The European Commission in Brussels released a statement to the public on Tuesday, stating that the rules for the cryptocurrency market will change. One of the novelties reaches Bitcoin wallets that are considered anonymous, which would then be banned.
The communiqué is called “Conquering Financial Crime”, and presents new rules for the European bloc to combat the financing of terrorism and money laundering.
Called a package of changes, the rules call for the creation of yet another public agency in the region, this time a specific one to deal with the practice of money laundering. In addition, a reinforcement of the staff of the bodies that deal with these issues was requested.
To support the creation and implementation of the rules, the European Commission justifies that such measures protect the citizens of Europe, in addition to protecting the local financial system.
“The purpose of this package is to improve detection of suspicious transactions and activities and close loopholes used by criminals to launder illicit proceeds or finance terrorist activities through the financial system.”
Pack of four legislative proposals highlights anonymous Bitcoin wallets
Europe was expected to regulate Bitcoin by the year 2024. However, the long-awaited regulation could come more stringent than first imagined.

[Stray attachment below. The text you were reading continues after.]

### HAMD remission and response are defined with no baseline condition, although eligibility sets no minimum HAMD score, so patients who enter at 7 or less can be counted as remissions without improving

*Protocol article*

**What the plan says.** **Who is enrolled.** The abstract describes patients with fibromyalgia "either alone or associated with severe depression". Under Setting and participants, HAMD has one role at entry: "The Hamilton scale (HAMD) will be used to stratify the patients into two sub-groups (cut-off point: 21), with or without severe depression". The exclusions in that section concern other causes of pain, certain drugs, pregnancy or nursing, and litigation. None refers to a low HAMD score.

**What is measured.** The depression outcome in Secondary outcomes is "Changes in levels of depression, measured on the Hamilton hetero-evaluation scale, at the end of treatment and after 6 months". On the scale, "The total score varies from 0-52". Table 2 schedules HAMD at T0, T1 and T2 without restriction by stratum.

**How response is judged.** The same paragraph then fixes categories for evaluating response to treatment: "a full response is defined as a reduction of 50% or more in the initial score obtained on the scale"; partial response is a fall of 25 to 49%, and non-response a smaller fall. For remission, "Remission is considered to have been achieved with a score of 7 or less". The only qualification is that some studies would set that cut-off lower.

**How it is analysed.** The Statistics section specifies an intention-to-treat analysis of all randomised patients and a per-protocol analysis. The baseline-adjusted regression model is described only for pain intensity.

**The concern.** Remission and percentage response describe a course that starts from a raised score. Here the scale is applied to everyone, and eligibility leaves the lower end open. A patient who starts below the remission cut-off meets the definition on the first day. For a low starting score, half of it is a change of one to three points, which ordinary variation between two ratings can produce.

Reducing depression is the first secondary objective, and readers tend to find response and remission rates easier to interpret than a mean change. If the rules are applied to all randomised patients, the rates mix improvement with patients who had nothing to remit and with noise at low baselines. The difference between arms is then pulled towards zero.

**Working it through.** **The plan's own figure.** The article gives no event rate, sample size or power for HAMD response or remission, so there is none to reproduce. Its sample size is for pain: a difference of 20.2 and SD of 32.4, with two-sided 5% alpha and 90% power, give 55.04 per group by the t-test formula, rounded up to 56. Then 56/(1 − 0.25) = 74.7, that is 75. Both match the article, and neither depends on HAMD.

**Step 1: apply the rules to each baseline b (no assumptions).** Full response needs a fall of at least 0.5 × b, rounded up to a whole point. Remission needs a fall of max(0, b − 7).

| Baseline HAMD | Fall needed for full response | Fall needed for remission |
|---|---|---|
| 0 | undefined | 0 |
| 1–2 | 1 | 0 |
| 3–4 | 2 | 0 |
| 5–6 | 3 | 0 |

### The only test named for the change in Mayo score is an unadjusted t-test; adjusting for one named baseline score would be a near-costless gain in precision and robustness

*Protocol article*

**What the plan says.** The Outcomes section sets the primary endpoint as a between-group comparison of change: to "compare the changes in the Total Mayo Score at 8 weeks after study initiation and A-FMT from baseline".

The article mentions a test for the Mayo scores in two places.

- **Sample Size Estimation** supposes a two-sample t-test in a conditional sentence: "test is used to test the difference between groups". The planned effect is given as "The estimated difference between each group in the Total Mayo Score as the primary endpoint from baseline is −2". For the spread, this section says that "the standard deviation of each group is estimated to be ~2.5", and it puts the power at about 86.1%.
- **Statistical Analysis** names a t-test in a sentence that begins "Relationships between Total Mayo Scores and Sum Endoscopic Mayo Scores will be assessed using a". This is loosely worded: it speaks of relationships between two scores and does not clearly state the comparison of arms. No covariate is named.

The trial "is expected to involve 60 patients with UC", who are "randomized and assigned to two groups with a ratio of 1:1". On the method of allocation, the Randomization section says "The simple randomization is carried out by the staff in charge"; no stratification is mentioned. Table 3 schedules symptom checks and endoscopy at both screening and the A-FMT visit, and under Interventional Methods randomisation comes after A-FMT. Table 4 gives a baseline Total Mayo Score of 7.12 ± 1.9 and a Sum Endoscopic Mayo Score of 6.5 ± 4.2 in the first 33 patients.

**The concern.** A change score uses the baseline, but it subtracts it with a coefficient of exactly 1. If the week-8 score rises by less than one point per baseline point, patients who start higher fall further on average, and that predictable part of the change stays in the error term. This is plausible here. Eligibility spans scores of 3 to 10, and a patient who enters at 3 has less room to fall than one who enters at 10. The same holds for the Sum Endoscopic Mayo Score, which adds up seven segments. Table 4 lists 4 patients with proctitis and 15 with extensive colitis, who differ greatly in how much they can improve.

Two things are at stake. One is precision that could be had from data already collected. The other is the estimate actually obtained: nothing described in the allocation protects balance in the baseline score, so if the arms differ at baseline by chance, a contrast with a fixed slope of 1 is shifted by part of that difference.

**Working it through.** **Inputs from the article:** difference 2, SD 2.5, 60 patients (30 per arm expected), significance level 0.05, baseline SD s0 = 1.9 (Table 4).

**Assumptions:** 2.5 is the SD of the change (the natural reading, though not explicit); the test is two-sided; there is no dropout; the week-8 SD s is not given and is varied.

That’s because, in one of the new rules presented on Tuesday, the members of the European Commission called for the full application of the rules on money laundering and terrorist financing in the European cryptocurrency market.
“Currently, only certain categories of cryptoactive service providers are included in the scope of the EU ABC/CFT rules. The proposed reform will extend these rules to the entire cryptocurrency industry, obliging all service providers to perform due diligence on their customers.”
In addition to including all companies in the industry in these rules, the proposal also mentions that anonymous Bitcoin wallets should be banned, an unexpected censorship so far.
“Today’s changes will ensure full traceability of transfers of cryptoactives, such as Bitcoin, and will enable the prevention and detection of their possible use for money laundering or terrorist financing. Furthermore, anonymous cryptoactive wallets will be prohibited, fully applying the EU AML / CFT rules to the cryptocurrency sector.”
When do the proposals come into effect?
It is worth noting that the proposals are still just ideas, which are now being discussed in the European Parliament. Even so, the European Commission hopes that the legislative process will be quick, indicating that there may already be negotiations for this approval.
“The legislative package will be discussed by the European Parliament and the Council. The Commission expects a swift legislative process. The AML authority is expected to be operational by 2024 and will start direct supervision work a little later, once the directive is transposed and the new rules start to apply.”
In theory, Europe thus begins a clear pursuit of Bitcoin and one of its features of technology. But in practice, more work will have to be done for Europe to actually be able to ban wallets, which are “just” computer codes.